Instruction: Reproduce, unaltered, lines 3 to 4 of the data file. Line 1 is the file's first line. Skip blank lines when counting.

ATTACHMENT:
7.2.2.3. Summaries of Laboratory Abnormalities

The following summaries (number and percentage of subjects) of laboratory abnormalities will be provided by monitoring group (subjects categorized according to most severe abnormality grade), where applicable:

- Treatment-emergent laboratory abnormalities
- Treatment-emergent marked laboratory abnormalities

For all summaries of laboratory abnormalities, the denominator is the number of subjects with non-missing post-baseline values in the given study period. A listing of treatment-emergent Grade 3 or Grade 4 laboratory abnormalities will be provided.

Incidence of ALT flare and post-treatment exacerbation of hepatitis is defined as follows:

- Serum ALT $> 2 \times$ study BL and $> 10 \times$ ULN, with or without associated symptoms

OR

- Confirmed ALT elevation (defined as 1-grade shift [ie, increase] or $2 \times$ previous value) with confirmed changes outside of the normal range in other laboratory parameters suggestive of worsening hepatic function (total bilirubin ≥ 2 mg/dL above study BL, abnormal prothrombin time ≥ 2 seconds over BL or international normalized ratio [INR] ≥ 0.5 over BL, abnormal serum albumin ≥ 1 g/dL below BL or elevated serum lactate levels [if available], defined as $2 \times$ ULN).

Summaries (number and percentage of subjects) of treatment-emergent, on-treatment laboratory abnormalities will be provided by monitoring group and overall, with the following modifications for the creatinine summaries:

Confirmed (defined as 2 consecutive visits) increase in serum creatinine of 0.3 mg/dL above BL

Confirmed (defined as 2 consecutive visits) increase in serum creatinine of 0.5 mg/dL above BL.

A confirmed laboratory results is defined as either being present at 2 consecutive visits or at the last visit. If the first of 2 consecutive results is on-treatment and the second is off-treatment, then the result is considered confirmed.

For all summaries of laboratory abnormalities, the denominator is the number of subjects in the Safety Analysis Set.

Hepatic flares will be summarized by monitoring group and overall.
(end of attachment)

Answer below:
- Treatment-emergent laboratory abnormalities
- Treatment-emergent marked laboratory abnormalities